California Scrub-Jay

Aphelocoma californica

Order

PASSERIFORMES

Family

Crows and Jays (Corvidae)

Code 4

CASJ

Code 6

APHCAL

ITIS

ILLUSTRATION

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PHOTOS

CONSERVATION STATUS

Least Concern

The California Scrub-Jay is a native of western North America, including southern Washington, central Texas and central Mexico. This bird may also be called the California Jay or Long-tailed Jay. This species may be found in urban areas, and will feed from man-made structures. The California Scrub-Jay is a permanent, year-round resident of its habitat, including low scrublands, pinyon-juniper forests, oak woodlands and suburban gardens. Nests are built low in trees or bushes. Food is foraged from the forest floor, and diets consist of frogs and lizards, eggs and young birds, insects, grains, nuts and berries. The conservation rating for this species is Least Concern.

VOTE: ILLUSTRATION

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SUMMARY

Overview

California Scrub-Jay: Medium, crestless jay, blue head, wings, tail, gray mask, back, pale gray underparts. Dark-streaked, white throat bordered by dark necklace. Bill, legs, feet are black. Eats grains, fruits, insects, frogs, lizards, and eggs and young of other birds. Flies with steady wing beats. Split History. Split from Western Scrub-Jay into two species, the California Scrub-Jay and Woodhouse's Scrub-Jay in 2016 by the American Ornithologist Union.


Range and Habitat North America

California Scrub-Jay: This species is a resident from Washington and Oregon south to California, Texas, and Baja California. Some individuals stray north into southwestern British Columbia. Its preferred habitats include scrub oak, woodlands, and pinon-juniper forests. They also inhabit suburban gardens.


Range and Habitat Hawaii


Range and Habitat Palau

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INTERESTING FACTS

  • Researchers have studied the ability of California Scrub-Jays to hide (cache) and remember seeds, of these seeds, for instance acorns, are forgotten and later germinate.
  • This species is known to feed on parasites on the body of mule deer, hopping over the body and head of the deer to get them.
  • A group of jays has many collective nouns, including a "band", "cast", "party", and "scold" of jays.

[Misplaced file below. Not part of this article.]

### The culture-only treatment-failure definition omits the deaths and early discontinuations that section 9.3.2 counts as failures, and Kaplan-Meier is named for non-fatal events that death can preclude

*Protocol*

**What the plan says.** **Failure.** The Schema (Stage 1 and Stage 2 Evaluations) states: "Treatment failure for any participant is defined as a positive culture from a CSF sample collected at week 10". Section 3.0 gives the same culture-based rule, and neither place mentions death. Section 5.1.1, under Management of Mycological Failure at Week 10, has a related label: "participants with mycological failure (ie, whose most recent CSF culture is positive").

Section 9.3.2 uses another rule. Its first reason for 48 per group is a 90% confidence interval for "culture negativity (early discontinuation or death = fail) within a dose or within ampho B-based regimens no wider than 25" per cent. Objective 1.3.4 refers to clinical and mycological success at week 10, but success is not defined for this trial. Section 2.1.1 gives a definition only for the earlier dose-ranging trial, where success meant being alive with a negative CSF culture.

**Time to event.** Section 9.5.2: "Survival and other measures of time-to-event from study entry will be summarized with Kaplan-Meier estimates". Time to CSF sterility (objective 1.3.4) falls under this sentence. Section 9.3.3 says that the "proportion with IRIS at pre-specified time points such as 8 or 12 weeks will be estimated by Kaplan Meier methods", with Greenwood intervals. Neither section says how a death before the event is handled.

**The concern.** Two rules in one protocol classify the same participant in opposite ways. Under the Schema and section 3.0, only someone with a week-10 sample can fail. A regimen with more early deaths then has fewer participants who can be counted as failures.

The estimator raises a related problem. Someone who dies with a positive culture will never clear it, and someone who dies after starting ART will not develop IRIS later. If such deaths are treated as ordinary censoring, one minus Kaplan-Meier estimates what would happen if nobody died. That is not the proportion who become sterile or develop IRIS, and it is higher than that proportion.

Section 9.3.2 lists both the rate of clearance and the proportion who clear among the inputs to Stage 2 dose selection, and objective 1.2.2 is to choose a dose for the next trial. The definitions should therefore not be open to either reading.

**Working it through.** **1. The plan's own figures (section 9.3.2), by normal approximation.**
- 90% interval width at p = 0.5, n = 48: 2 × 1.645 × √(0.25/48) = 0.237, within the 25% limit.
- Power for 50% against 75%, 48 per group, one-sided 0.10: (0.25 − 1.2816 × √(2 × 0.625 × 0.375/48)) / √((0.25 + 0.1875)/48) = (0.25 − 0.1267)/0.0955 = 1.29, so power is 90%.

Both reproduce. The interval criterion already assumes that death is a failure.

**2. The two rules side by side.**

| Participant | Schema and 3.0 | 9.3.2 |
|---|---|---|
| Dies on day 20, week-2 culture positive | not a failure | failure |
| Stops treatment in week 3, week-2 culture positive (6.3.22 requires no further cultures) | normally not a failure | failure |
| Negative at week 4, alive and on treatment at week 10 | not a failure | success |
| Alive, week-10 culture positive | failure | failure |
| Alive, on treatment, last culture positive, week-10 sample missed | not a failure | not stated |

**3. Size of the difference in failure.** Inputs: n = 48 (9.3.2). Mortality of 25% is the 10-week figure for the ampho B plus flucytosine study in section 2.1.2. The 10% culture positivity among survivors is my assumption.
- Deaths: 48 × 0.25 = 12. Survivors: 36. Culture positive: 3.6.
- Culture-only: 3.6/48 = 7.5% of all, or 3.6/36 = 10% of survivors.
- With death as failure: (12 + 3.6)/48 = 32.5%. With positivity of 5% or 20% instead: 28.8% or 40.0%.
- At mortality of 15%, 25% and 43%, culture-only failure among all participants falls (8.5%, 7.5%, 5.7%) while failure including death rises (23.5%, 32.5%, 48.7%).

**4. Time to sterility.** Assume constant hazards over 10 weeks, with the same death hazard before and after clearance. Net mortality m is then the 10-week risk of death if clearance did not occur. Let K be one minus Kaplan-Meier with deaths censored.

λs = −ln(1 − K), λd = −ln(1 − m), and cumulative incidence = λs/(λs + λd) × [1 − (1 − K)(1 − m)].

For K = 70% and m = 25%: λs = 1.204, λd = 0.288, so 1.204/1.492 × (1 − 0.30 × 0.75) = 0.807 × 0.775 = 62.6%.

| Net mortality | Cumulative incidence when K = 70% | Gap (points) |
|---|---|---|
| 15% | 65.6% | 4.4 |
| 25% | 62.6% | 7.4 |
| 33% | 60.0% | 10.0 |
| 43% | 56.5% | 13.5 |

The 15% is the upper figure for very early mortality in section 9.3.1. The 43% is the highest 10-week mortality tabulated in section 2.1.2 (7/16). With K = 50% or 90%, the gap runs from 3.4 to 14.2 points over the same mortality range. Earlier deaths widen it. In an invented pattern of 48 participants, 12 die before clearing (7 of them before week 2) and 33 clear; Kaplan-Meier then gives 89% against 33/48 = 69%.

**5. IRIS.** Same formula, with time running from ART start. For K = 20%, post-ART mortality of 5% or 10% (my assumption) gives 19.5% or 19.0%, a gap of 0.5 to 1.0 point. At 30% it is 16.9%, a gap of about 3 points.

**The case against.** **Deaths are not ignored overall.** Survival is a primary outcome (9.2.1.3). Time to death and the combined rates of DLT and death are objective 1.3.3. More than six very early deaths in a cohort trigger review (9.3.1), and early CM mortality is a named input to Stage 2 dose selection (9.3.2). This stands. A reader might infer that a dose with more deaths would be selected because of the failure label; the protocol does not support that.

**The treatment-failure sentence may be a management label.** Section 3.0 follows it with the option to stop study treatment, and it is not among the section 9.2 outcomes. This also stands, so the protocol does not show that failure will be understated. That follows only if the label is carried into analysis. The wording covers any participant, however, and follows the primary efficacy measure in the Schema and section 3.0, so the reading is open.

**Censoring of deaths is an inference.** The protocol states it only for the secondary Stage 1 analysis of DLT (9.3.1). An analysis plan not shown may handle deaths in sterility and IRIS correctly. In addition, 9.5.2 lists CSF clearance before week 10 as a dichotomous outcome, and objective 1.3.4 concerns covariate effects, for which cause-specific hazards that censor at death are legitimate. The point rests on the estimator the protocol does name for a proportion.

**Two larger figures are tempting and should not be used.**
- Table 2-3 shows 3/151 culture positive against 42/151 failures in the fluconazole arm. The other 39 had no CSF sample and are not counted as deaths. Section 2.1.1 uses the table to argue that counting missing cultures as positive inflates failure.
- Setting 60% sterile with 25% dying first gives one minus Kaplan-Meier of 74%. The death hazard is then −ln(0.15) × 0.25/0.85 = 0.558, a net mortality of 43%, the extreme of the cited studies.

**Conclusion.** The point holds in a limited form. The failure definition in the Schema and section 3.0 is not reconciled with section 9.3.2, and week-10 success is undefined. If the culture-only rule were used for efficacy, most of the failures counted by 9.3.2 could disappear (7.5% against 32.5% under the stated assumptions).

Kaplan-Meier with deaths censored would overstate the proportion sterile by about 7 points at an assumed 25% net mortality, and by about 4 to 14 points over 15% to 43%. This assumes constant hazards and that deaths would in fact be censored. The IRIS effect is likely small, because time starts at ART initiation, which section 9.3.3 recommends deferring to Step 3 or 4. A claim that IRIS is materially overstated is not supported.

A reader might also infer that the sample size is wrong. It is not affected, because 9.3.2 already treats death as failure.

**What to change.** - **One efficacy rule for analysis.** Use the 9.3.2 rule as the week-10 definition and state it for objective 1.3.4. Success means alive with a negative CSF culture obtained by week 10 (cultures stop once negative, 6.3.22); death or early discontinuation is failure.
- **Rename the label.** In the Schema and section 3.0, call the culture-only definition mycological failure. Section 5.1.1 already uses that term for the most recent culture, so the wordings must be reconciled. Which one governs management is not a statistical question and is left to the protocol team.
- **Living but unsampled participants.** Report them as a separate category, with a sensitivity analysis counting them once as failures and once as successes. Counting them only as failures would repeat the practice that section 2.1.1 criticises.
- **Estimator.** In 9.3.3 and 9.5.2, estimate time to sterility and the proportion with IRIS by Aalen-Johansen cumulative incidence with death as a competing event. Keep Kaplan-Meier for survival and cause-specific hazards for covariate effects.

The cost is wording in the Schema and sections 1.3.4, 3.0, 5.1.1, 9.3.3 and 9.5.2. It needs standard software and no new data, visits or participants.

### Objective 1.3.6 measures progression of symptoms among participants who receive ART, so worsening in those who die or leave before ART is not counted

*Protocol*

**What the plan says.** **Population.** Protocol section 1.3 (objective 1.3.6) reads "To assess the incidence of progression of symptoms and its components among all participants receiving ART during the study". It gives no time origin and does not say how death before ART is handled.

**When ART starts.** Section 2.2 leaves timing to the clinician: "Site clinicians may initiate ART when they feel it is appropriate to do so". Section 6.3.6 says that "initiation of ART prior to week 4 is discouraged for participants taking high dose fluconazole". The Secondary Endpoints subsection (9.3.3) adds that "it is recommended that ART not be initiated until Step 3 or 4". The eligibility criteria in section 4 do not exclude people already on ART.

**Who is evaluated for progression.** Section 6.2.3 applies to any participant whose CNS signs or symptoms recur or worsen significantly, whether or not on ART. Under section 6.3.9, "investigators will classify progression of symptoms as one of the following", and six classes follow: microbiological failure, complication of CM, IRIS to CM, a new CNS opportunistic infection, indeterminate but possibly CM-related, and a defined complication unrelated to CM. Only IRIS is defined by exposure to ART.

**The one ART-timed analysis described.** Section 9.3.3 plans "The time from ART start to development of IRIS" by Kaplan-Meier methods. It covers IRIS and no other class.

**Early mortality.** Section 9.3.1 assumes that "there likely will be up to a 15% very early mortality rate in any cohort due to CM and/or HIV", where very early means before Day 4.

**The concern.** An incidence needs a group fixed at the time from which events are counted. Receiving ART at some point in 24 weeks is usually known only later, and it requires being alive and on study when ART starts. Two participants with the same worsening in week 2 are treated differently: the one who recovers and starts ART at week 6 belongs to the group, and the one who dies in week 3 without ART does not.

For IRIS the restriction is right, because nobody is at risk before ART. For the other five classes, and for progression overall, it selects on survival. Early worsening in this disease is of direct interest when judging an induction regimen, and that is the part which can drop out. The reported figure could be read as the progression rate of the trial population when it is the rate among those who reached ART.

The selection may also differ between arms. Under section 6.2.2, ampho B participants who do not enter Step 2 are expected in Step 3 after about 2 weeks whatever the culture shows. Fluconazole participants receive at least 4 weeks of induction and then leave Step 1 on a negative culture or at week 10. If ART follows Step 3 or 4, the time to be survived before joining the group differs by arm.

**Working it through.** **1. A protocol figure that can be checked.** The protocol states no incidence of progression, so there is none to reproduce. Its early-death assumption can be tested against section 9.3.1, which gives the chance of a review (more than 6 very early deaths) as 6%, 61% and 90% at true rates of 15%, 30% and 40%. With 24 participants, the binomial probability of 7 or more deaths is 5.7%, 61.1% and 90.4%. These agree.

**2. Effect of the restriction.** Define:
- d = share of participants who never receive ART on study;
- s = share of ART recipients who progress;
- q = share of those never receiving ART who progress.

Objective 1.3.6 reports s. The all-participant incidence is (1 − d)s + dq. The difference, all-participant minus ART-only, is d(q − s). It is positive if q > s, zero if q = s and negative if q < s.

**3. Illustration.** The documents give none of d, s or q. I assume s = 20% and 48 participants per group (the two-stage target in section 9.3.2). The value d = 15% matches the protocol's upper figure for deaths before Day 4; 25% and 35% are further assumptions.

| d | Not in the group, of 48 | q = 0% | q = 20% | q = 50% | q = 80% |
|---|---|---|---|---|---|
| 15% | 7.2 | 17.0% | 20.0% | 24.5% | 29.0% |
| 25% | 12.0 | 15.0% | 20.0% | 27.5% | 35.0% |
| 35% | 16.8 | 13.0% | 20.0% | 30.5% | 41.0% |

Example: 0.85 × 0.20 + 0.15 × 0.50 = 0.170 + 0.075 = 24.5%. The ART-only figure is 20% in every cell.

SIMILAR BIRDS

RANGE MAP NORTH AMERICA

About this North America Map

This map shows how this species is distributed across North America.

FAMILY DESCRIPTION



SONGS AND CALLS

Xeno-Canto Sound

California Scrub-Jay HH1

  • Title: California Scrub-Jay HH1
  • Recordist: Lance A M Benner
  • Description: Scratchy "weep" calls from a small group foraging in a low bush.
  • Location: CA
  • Date: "October 13, 2016"

California Scrub-Jay HH2

  • Title: California Scrub-Jay HH2
  • Recordist: Lance A M Benner
  • Description: Quiet "nyuk" calls given as birds move through pine trees and bushes.
  • Location: CA
  • Date: "October 13, 2016"

California Scrub-Jay HH3

  • Title: California Scrub-Jay HH3
  • Recordist: Lance A M Benner
  • Description: Nasal "zreeep" calls.
  • Location: CA
  • Date: "October 13, 2016"

California Scrub-Jay C1

  • Title: California Scrub-Jay C1
  • Recordist: Paul Marvin
  • Description: Typical harsh calls given in flight.
  • Location: CA
  • Date: "October 13, 2016"

Similar Sounding Xeno-Canto

Black-billed Magpie C1

  • Title: Black-billed Magpie C1
  • Recordist: Paul Marvin
  • Description: Nasal "shek" calls.
  • Location: MN
  • Date: "07/18/2016"

Voice Text

"jay", "jree", "check-check-check"

Vocalization

California Scrub-Jay: Call is a loud, throaty "jay" or "jree." In flight, a long series of "check-check-check" notes are emitted.

TERMINOLOGY

CREDITS

Author

Artist

Michael Oberhofer

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UnderpartsX

Belly, undertail coverts, chest, flanks, and foreneck.

FaceX
The front part of the head consisting of the bill, eyes, cheeks and chin.
Parts of a Standing bird X
Head Feathers and Markings X
Parts of a Flying bird X